As someone with CPTSD, Quinn can attest to this. ‘Moving from a predictably abusive environment into the unknown is unthinkably terrifying; it’s only in hindsight that we’re able to grasp how dreadful those toxic relationships are, because we have adjusted to a new, safer normal that we didn’t know existed before,’ they explain. 

If a toxic relationship involved abuse, that puts our body in a state of constant alert. 

In the face of danger, our fight, flight, freeze or fawn instincts kick in to protect ourselves. In toxic relationship, Quinn explains, our bodies are often oversaturated with these danger signals – which, over time, exhausts us. 

‘Human beings aren’t built to feel in danger all of the time – when we do, our systems become accustomed to all of the hormones flooding our system, telling us to flee or fight back,’ Quinn says.

‘It seems contradictory, but many trauma survivors will stay in an abusive relationship because the abuse is predictable. 

‘At least with an abusive partner, a survivor may feel that they understand the extent to which they are being harmed – or will think, ‘Well, at least it’s from someone who wants me.’

It’s not easy to move on, but it’s possible (Picture: Getty Images)

We feel ashamed 

Breakups can leave us with the sense that we failed somehow. We may feel embarrassed or ashamed and not want to tell people, in case they judge us for being a failure too, Chris explains. 

This shame becomes stronger when that relationship was toxic, explains Sarah Oakley, founder of the Brave Bird Club, Podcast and Brave Bird Pants.

Reflecting on how she felt after the breakdown of an abusive relationship, she says she felt a shame facing up to those close friends that she ‘turned her back on over the years during the relationship’.

Isolating from friends is a hallmark of an abusive relationship. 

Sarah says: ‘The person you are with convinces you that they have your best interests at heart, over any of your friends.  

‘This controlling power reduces your circle of close friends, influencing your only support network and those you can rely upon. 

‘Over time confidence, spirit and resilience ebb away, leaving you feeling downtrodden. 

So when the time does eventually come to try and break out of a toxic relationship it is especially hard, finding the strength to overcome your own personal shame and facing up to those friends to admit how difficult life has been.’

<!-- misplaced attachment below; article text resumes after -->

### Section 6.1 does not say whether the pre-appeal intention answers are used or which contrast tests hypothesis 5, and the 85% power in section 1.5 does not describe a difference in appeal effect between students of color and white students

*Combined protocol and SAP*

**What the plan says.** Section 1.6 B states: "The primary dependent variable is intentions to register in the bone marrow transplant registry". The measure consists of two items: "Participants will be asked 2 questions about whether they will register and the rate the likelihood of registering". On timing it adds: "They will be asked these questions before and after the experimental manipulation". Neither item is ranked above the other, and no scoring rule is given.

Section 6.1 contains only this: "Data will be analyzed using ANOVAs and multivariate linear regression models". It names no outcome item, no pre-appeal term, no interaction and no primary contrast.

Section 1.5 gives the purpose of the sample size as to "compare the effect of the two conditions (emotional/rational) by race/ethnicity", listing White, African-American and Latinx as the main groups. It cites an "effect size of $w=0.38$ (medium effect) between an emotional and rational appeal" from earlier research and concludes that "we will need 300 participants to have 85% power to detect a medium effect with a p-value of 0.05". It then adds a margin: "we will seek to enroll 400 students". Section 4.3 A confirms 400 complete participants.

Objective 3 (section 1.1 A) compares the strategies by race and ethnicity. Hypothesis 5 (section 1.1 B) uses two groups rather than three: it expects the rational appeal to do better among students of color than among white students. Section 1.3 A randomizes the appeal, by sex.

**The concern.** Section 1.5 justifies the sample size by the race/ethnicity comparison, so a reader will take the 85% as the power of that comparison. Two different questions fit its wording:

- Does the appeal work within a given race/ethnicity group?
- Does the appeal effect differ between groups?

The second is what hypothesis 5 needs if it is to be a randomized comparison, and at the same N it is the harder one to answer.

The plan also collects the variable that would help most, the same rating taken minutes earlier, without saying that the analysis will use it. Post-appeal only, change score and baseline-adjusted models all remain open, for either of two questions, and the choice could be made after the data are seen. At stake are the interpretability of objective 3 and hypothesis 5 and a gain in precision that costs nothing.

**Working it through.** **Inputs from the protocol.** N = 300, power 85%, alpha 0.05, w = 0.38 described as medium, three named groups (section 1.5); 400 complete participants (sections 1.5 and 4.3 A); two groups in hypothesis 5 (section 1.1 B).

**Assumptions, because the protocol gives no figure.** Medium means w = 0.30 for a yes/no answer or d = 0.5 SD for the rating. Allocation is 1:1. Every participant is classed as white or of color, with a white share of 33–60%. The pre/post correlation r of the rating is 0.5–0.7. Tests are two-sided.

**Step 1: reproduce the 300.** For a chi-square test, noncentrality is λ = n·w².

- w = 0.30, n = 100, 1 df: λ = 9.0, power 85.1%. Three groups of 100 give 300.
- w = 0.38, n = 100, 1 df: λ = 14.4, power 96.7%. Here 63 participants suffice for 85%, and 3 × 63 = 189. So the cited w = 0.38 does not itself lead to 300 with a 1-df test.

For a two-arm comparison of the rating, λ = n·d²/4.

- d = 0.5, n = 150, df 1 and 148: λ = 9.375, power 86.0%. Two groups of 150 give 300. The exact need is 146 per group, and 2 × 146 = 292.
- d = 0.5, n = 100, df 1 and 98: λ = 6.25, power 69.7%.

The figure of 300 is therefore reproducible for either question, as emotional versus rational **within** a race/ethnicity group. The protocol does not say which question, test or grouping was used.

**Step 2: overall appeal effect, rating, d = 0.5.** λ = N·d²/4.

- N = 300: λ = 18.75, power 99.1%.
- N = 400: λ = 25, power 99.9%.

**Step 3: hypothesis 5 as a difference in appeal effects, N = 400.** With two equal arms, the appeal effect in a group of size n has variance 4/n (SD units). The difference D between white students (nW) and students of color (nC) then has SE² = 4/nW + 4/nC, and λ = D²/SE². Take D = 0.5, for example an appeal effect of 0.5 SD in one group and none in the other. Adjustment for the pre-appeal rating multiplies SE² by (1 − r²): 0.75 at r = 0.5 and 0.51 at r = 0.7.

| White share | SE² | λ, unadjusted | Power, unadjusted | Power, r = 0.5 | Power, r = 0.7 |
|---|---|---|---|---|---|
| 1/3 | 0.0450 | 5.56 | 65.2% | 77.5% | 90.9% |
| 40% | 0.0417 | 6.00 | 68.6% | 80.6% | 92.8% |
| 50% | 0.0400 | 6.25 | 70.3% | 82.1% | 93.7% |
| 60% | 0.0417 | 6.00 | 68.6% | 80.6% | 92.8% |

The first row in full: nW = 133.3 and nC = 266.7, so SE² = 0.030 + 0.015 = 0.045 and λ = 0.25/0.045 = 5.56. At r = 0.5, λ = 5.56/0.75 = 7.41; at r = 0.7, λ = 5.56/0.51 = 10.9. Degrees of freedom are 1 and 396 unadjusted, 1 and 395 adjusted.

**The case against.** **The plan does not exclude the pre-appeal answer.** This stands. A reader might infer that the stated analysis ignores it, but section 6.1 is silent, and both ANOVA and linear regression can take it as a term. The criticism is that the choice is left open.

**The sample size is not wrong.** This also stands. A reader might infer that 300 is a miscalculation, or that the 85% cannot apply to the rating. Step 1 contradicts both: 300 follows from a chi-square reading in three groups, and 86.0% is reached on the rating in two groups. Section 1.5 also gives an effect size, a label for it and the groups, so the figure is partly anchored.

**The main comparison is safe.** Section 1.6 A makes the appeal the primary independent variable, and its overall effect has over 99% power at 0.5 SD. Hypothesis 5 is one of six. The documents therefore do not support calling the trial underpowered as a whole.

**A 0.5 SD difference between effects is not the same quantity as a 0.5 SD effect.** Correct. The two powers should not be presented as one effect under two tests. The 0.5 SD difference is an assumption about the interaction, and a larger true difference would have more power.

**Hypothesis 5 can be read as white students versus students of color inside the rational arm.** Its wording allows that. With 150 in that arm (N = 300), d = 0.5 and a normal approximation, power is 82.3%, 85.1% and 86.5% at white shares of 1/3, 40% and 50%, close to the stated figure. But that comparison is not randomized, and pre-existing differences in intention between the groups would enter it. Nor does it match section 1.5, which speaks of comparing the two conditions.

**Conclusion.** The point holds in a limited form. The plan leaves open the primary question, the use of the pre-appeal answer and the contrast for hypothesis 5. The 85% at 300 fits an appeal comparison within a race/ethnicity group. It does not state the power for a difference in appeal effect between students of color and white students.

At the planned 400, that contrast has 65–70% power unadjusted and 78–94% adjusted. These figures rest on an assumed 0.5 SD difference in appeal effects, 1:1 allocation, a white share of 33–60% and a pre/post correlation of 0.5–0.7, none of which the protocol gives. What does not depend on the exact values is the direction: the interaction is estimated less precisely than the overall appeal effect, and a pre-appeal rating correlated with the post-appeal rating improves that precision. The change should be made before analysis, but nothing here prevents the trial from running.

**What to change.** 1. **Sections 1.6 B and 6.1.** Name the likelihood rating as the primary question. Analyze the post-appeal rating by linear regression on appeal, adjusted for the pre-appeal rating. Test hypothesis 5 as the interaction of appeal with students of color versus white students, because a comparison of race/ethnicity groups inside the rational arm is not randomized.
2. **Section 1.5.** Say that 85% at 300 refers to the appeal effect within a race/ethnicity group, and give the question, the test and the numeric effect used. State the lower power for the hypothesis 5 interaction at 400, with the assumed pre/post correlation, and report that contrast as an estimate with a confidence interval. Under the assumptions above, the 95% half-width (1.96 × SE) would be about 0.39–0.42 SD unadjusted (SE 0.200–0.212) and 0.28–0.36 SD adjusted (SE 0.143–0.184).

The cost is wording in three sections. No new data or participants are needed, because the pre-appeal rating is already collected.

How to move on from a toxic relationship

Getting over a toxic relationship is hard, but by no means impossible. 

Questioning whether you have normalised toxic behaviour is a good starting point. 

‘Think about how you learned about relationships growing up, did people fight fairly or were they mean or violent? How was this handled? Were there apologies and resolutions or silences and storming off?’ Sarah says. 

‘All this is gong to contribute to your ideas about what is normal in relationships. If you didn’t see healthy relationships where people were kind and respectful, you may need to learn how these work.’

Next: do you ignore red flags? Do you find yourself saying things like ‘they probably didn’t mean it’, ‘this time it will be different’ or do you dismiss problems because you find them attractive? 

‘You might find that you have a pattern of not speaking up or not trusting yourself,’ Sarah adds. 

Self-reflection is good, working this through with a therapist is better. Sarah also recommends the free-to-use ‘Freedom Programme’, designed for anyone who has experienced abusive relationships in any form.

Charlotte’s five tips for getting over past toxic relationships: 

  • Build your support network, it’s common for toxic partners to isolate you from friends and family
  • Understand you may be trauma-bonded and may need some mental health help
  • Notice when your ex used/uses emotions like shame, disappointment, blame etc to manipulate you into doing things and how you responded
  • Look at other relationships in your life and notice if there are any issues of control, criticism or competition in them too
  • Set up healthy boundaries on how you want to be treated in future relationships and start implementing them in any relationships that need them, including friendships and relationships with your parents
  • Think about how you can improve your relationship with yourself by working on your self-worth, self-care and realising your needs are important too